After a sold out run at Pope’s Grotto and Twickenham Library, Alexander Pope: A Search For Perfection is back! I will be performing the show at The Old Sorting Office in Barnes on 13th October – tickets are now on sale here.
Pope is a poet I avoided at Uni because his idea of poetry is so different to ours now – despite my father being a fan! Creating this show was intense and I’m so glad I did because he is truly inspirational. Imagine, a chronically and critically disabled man, an outsider to English society (he was Catholic) whose formal education stopped at 12 who nonetheless managed by sheer brilliance to make himself central to English cultural and intellectual life, a midget who remains a giant of English Literature?! It’s all true – come and hear his extraordinary story.
Here’s a little preview to get you in the mood…
1. Alexander Pope: A Search For Perfection clip - Giles Abbott
But if you can’t make 13th October I’ll be back with the show next year at the National Portrait Gallery on 18th May and at the Twickenham Festival in June. For ticket details and further dates keep an eye out on Facebook, Twitter and of course, this blog (and if you’ve not subscribed there’s a handy box for that…).
Hope to see you there!
Tickets are now on sale for another gig I’m very excited about! At 7pm, on Thursday 11th August I shall be in the National Portrait Gallery on St Martins Lane as part of their Late Shift programme. I performed Tongues Of Flame for them last year and it’s such a fantastic place to tell stories! While I work with the words, all around me the portraits of the great and lofty dead look on patiently. And they are such good listeners… To book tickets visit here.
On this occasion I’ll be telling the story of possibly the greatest Englishman you’ve never heard about – Allan Octavian Hume. A.O Hume – The Unseen Force is the story of a man who, when still young, began his career as a Civil Servant working in India for the Raj. He was tasked with extracting maximum profit for the British Empire from India. But Hume was altogether too good a man to simply do that. He fell in love with India and Indian culture and began to work hard for the interests of Victoria’s Indian subjects. He was not doing this for show, indeed, he had to be discrete, because he began to work directly against the interests of Queen and country. Hume had to be an unseen force. He was, and spectacularly so; he helped change both British and Indian history.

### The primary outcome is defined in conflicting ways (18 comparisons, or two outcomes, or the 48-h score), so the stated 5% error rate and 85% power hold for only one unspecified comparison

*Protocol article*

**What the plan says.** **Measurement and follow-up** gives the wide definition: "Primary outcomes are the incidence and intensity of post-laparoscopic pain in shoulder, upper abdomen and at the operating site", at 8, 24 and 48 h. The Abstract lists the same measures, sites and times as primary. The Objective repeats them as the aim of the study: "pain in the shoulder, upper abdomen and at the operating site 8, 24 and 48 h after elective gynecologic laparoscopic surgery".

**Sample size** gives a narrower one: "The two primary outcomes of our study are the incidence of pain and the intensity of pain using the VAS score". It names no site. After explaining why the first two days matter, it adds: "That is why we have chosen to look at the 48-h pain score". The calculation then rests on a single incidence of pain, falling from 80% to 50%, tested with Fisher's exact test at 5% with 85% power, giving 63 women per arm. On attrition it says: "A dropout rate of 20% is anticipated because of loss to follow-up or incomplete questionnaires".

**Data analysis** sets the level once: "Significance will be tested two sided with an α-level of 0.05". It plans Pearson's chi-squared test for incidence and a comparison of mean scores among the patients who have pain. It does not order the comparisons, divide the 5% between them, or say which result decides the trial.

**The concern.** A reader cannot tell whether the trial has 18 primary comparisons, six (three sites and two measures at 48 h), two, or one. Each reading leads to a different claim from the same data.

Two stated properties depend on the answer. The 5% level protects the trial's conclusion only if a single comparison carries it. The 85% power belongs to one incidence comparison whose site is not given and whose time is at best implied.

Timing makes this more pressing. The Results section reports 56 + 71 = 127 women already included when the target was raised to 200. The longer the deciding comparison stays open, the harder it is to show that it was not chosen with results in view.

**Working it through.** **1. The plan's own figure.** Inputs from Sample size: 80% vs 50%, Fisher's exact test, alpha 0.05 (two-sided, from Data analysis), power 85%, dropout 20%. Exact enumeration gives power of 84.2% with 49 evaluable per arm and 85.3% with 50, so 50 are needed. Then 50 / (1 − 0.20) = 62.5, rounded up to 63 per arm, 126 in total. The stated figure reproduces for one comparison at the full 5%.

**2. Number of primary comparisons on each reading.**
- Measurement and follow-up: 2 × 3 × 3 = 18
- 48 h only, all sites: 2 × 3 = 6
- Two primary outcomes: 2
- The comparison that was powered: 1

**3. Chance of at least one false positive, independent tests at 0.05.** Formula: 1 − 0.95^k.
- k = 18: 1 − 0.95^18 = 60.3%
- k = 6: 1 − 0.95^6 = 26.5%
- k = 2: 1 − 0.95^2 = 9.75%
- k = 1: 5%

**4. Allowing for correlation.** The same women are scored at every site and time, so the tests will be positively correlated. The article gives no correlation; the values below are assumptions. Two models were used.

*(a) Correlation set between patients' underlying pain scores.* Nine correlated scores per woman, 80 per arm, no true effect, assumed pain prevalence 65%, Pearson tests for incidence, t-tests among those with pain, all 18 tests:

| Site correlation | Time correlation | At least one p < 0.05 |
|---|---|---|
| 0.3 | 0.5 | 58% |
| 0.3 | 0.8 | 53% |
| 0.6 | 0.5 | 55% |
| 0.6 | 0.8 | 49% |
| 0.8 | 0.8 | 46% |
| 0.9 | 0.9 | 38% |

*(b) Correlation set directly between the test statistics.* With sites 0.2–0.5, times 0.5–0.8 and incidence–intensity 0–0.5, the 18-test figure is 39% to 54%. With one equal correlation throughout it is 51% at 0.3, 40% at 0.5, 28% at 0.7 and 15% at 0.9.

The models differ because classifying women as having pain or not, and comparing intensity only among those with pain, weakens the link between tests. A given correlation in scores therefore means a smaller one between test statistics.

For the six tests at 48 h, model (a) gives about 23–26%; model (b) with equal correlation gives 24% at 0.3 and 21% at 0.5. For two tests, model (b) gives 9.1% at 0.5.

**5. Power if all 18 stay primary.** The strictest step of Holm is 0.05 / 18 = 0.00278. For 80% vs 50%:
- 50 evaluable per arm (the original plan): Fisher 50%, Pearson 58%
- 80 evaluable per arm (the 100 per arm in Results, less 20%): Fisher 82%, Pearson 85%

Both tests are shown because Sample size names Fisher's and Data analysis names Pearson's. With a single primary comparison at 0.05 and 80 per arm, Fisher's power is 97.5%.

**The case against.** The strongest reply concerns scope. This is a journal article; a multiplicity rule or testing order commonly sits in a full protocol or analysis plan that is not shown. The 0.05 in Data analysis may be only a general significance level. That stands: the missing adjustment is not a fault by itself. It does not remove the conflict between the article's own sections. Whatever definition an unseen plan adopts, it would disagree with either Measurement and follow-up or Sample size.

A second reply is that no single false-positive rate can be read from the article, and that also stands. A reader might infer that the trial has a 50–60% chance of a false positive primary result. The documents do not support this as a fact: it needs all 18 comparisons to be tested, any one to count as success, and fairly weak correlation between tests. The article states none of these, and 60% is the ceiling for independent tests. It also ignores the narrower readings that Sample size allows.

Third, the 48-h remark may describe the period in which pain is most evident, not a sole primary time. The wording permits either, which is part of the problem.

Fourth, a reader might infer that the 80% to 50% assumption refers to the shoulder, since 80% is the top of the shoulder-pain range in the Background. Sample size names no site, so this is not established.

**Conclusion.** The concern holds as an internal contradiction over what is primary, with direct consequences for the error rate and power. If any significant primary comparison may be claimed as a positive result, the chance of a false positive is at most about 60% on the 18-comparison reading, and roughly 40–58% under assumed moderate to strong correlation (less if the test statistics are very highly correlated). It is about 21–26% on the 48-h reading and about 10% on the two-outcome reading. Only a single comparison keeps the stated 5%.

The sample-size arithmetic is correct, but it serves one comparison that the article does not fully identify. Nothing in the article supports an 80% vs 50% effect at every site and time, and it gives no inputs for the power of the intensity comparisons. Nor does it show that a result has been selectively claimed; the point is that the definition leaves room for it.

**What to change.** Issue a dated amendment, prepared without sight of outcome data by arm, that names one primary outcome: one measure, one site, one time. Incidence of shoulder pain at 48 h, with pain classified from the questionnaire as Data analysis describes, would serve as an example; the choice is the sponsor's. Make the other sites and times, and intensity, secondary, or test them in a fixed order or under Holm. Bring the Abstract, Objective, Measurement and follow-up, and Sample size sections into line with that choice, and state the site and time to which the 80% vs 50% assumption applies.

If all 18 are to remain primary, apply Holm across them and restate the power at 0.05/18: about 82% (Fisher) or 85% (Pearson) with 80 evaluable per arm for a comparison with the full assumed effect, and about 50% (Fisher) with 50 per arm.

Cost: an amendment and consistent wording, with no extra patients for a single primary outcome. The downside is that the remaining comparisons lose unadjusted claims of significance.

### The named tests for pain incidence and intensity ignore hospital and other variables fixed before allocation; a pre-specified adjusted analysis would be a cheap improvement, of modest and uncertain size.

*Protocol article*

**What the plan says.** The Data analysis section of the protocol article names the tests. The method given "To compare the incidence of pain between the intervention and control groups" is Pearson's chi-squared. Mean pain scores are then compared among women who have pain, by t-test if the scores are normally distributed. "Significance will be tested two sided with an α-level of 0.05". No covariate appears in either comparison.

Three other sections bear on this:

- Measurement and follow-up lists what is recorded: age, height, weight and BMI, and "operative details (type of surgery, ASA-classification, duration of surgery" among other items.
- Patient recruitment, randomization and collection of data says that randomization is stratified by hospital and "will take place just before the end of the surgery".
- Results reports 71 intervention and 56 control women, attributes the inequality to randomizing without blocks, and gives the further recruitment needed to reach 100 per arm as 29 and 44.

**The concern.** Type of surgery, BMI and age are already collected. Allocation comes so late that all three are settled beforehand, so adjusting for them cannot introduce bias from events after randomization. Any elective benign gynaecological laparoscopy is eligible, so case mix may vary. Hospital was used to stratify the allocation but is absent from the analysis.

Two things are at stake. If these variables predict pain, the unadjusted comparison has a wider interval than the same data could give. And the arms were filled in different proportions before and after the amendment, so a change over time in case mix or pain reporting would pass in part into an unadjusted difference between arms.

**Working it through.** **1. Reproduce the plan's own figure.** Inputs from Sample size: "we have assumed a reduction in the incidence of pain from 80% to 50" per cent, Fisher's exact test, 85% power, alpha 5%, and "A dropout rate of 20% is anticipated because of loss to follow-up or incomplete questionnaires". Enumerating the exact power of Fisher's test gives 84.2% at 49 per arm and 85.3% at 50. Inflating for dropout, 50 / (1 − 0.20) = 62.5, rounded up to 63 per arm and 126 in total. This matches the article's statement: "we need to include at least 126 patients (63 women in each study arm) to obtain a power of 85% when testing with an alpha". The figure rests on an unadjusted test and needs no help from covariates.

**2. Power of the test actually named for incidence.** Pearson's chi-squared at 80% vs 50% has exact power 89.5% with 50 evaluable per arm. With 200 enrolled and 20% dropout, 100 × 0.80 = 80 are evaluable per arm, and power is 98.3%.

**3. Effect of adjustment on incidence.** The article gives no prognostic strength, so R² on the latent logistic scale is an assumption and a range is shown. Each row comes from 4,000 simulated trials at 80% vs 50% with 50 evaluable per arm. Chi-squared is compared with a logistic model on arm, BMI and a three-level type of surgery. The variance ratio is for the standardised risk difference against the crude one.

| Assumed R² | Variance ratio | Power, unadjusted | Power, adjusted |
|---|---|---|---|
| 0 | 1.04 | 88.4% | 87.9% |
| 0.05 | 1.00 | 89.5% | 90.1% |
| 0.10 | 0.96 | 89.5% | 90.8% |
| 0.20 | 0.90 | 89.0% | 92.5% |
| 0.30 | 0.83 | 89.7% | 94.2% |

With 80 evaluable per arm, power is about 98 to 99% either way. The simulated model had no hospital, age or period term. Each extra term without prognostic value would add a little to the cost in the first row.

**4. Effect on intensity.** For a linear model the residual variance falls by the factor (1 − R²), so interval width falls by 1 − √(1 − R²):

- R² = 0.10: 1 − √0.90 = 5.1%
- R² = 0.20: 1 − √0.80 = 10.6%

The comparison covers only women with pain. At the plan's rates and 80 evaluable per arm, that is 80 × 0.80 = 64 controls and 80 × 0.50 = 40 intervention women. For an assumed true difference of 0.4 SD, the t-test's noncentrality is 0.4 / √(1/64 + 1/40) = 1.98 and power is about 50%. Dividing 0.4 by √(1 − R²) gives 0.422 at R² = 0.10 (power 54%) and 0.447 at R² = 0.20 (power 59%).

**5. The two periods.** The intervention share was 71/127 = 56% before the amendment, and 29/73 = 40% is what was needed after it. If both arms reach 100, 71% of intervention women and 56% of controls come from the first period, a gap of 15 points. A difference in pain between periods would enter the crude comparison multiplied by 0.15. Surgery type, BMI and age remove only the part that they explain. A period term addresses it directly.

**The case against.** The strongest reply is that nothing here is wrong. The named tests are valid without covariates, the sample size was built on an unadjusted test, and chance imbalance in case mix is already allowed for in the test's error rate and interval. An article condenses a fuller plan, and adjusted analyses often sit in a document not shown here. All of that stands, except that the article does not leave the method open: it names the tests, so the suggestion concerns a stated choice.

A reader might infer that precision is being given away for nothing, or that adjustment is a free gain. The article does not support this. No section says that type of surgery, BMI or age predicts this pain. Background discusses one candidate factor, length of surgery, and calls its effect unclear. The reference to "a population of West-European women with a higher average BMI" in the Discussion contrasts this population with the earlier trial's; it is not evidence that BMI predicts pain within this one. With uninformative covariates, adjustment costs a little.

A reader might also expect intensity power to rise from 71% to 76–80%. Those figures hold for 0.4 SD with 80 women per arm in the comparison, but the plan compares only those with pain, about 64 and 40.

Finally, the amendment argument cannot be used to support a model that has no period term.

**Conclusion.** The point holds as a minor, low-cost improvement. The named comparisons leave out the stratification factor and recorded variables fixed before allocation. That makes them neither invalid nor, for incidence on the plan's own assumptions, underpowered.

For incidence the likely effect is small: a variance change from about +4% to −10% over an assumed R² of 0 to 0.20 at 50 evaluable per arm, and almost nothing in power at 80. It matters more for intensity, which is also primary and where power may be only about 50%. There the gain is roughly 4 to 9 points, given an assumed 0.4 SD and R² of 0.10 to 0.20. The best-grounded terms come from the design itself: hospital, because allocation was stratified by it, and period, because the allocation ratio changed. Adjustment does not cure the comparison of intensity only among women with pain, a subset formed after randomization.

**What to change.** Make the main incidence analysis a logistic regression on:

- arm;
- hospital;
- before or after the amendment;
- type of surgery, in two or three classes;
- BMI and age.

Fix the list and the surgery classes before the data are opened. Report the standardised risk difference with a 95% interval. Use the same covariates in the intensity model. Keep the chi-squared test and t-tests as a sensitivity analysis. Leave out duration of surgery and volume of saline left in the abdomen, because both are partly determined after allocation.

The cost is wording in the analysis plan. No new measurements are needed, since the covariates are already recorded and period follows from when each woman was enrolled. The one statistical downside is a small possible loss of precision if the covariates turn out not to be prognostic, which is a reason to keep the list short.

I will be aided in my telling by Nafees Ihrfan, a tabla virtuoso. You will hear him play, but you won’t be able to see his fingers move! I’m really excited about this – I love tabla and it’s going to add so much to the story. For a little taster of his work you can listen here.
We will be performing in Room 20, which is filled with portraits of people connected to British rule in India. But where is A O Hume’s portrait? Ah, come along and I’ll tell you.
Story is a great way of sharing history, and his story is great enough to share – do come! You can hear the beginning of an earlier version of this story, commissioned by the South London Botanical Institute, which Hume founded in his retirement in Norwood, and recorded at Resonance FM, below.